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Buying into a market crash


Uccmal
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I am trying to prepare for purchasing the best of the best companies in the event of a market crash.  I wasn't prepared in 2008/09 with any specific names - I did okay but next time I want to buy and hold really good names.  This time I want a no brainer list to go to when such a crash happens.  Not trying to predict anything BTW.

 

So far:

 

Canada: RY, ENB, BCE, AQN, BEp.un, Restaurant Brands Int.,

 

US: Visa < 50;  Home Depot < 75; Starbucks < 30; Google < dont know yet.  FB < dont know yet

Apple < $30;  Msft < 20

 

Qualifications:

 

1) Us only

2) No US banks - might buy KBW tracker fund.

3) Dont put coke or pepsi since they never go on sale.

4) Suggest a target price.

edit to add:

5) No oil companies

 

Cheers Al

 

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If market crashes like in 2008-2009, the best buys are weak companies, not strong companies. That's how you make 10x or more from bottom or even above-bottom purchases.

 

If AAPL drops to $30, that would be a supercrash. Less than 1.5x book (which is pretty pure cash) and less than 3x FCF...

 

 

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BUD:US

 

We would hopefully capture a good portion of the last 5 years of consolidated growth, beer is not going away, and the cash cycles are fairly short.

The beer itself sucks, but at least we will be able to afford something better.

 

SD

 

lol

 

If market crashes like in 2008-2009, the best buys are weak companies, not strong companies. That's how you make 10x or more from bottom or even above-bottom purchases.

 

If AAPL drops to $30, that would be a supercrash. Less than 1.5x book (which is pretty pure cash) and less than 3x FCF...

 

 

 

I only want strong multinational companies with a history of raising dividends - should have qualified this above.  Agreed on Apple - will probably never own it.  FB doesn't have a dividend yet but it will.  Always exceptions. 

 

My plan is to use this list to rapidly deploy cash. 

 

Well, there's also all the compounders at 1x book or less, but they don't tend to fall that hard and are pretty obvious. 

 

BRK

MKL

FFH

BAM

etc.

 

Might get FFH below book, Hold Bep.un (Bam) already.  Thanks Joel. 

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Well, there's also all the compounders at 1x book or less, but they don't tend to fall that hard and are pretty obvious. 

 

BRK

MKL

FFH

BAM

etc.

 

Sheesh, I would be happy to get some MKL at ~1.3x.

 

They did hit 1.0x book value in 2010 on the Reinsurance acquisition, but not many opportunities like that.

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If market crashes like in 2008-2009, the best buys are weak companies, not strong companies. That's how you make 10x or more from bottom or even above-bottom purchases.

 

If AAPL drops to $30, that would be a supercrash. Less than 1.5x book (which is pretty pure cash) and less than 3x FCF...

 

I was thinking the same thing when I read that.  AAPL under $30, what kind of crash is he preparing for?  Time to buy ammo, gold, and canned goods.

 

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If market crashes like in 2008-2009, the best buys are weak companies, not strong companies. That's how you make 10x or more from bottom or even above-bottom purchases.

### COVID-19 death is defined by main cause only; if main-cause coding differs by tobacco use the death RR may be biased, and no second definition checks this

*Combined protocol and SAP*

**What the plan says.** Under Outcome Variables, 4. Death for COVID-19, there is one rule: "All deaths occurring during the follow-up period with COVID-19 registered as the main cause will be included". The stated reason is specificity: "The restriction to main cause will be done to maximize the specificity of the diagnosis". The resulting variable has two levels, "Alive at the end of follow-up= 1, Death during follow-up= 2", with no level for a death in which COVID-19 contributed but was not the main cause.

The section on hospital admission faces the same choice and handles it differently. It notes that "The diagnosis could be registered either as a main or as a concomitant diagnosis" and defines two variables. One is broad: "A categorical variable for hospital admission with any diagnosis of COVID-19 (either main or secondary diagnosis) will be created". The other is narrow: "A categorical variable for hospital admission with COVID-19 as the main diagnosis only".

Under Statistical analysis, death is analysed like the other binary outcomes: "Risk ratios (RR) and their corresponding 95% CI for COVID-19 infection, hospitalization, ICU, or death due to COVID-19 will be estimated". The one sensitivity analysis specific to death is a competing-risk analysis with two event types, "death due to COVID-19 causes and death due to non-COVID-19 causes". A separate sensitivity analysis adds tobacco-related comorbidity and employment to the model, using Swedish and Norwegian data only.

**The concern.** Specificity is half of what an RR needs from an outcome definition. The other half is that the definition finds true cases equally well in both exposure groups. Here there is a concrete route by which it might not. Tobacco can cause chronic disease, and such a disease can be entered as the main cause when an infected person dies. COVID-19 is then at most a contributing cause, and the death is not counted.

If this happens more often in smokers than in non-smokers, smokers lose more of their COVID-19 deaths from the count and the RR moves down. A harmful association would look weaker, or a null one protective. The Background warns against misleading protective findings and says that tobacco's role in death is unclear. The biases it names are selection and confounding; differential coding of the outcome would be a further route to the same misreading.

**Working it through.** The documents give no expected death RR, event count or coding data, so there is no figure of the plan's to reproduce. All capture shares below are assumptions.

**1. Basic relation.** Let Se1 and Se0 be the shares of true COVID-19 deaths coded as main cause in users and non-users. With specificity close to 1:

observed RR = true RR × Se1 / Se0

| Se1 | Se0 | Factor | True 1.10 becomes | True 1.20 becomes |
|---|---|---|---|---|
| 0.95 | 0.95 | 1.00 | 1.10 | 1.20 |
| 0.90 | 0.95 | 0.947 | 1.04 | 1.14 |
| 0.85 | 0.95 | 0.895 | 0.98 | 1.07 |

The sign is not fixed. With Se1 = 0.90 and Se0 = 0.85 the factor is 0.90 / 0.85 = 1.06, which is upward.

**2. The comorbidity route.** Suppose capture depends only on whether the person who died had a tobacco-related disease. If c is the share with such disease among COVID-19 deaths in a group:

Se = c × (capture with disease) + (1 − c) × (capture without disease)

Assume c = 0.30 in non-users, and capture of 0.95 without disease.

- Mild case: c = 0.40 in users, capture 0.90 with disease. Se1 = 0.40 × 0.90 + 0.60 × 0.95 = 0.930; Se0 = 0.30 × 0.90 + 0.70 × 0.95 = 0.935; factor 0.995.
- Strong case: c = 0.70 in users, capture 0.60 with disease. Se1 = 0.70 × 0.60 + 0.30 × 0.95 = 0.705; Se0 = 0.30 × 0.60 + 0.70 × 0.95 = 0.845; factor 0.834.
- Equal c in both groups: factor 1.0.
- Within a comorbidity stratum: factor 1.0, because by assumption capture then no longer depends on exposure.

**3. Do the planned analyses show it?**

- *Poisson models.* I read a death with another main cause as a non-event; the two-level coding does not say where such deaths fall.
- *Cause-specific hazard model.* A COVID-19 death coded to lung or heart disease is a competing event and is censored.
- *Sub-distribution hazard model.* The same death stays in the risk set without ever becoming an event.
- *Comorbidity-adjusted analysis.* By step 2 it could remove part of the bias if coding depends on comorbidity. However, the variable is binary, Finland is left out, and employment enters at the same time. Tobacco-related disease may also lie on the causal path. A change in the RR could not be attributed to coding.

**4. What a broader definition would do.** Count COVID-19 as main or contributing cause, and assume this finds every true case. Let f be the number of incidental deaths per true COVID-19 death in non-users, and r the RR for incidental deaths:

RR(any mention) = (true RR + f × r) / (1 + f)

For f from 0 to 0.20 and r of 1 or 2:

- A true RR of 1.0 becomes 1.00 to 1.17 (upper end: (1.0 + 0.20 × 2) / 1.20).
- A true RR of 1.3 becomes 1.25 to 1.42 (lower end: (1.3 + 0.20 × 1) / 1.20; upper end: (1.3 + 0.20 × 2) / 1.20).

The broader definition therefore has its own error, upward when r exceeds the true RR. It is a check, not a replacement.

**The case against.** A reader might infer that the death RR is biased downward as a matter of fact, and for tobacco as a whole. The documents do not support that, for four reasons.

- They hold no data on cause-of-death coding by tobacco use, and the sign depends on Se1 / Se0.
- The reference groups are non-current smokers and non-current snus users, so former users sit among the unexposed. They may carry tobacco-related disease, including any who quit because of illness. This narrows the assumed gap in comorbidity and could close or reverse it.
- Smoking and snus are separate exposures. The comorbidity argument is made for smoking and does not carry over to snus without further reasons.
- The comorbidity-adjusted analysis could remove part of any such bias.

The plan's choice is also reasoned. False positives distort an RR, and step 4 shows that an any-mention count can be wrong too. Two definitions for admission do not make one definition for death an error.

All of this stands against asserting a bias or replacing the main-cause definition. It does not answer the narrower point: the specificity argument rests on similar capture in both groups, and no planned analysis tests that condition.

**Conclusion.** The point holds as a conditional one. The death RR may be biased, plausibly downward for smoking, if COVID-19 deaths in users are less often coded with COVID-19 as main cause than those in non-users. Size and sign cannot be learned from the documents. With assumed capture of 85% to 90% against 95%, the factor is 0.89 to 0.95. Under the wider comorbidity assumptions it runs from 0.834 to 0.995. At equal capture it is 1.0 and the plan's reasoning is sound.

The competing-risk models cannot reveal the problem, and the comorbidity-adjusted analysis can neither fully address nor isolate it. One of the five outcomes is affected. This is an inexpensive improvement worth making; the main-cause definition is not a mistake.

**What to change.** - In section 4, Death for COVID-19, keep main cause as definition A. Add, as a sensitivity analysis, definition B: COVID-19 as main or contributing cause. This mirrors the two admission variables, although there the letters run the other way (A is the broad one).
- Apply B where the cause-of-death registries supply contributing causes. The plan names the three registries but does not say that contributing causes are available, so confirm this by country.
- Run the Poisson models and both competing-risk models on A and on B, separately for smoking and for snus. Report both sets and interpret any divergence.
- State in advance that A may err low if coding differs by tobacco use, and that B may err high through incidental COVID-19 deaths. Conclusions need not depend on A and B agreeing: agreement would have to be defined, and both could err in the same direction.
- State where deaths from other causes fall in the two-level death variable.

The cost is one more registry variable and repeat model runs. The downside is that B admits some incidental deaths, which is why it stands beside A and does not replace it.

If AAPL drops to $30, that would be a supercrash. Less than 1.5x book (which is pretty pure cash) and less than 3x FCF...

 

 

 

I only want strong multinational companies with a history of raising dividends - should have qualified this above.  Agreed on Apple - will probably never own it.  FB doesn't have a dividend yet but it will.  Always exceptions. 

 

My plan is to use this list to rapidly deploy cash. 

 

 

My portfolio (signature) has a few stocks which may be beneficial. MMM, NKE, WPP especially come to mind. Probably wouldn't be too hard to determine an attractive price range if you stare at the financials for a bit.

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MCO, FICO, DIS, TDG maybe.

 

CFRUY if you go out of US, Nestle - same.

 

Personally, I'll probably buy Liberties, since they will crash a lot since they are levered.

 

I'm still not sure these lists are useful, but what the heck. More fun than some other threads. ;)

 

Sorry, no price targets, since looking at your prices I'm not sure I can suggest comparatives. ;)

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I think whats more important is identifying (or at least having an educated guess) at which of the blue-chips will continue to compound vs. erode.

 

Depends on what causes supercrash, no?

 

If we are talking about air pocket that drops market 20% or so, most everything "Buffetty" will continue to compound.

 

If we are talking about supercrash that makes Apple go down 70%+, the underlying causes will affect what will come out of the crash fine, what won't. We'll be crapping our pants at that point anyway, so I suggest buying Depends...  ::)

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When a market crashes different stocks will drop at different rates.  You have to see which ones drop the most when it happens. The more important thing I think is ....... how do I prepare the cash to buy them?  And if I am short on cash, which stocks I own now will I be able to sell at a decent price to raise the cash when the crash comes.

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Jokes aside, look closer at BUD.

 

With all these mergers it truly is multi-national, it has a fat $US dividend, and it is anti cyclic to P&C insurance. When the shit hits the fan, folks reach for drink - and when they cant afford spirits, its beer instead. Almost 1 in 2 cans sold around THE GLOBE is now one of their brands, and their cash conversion cycle is on the shorter end.   

 

Hot summers (ie: global warming) are great for beer consumption, driving up earnings. But they suck for P&C, raising the severity of weather related flood and hurricane losses. Very handy for seasonal long-short trades.

 

SD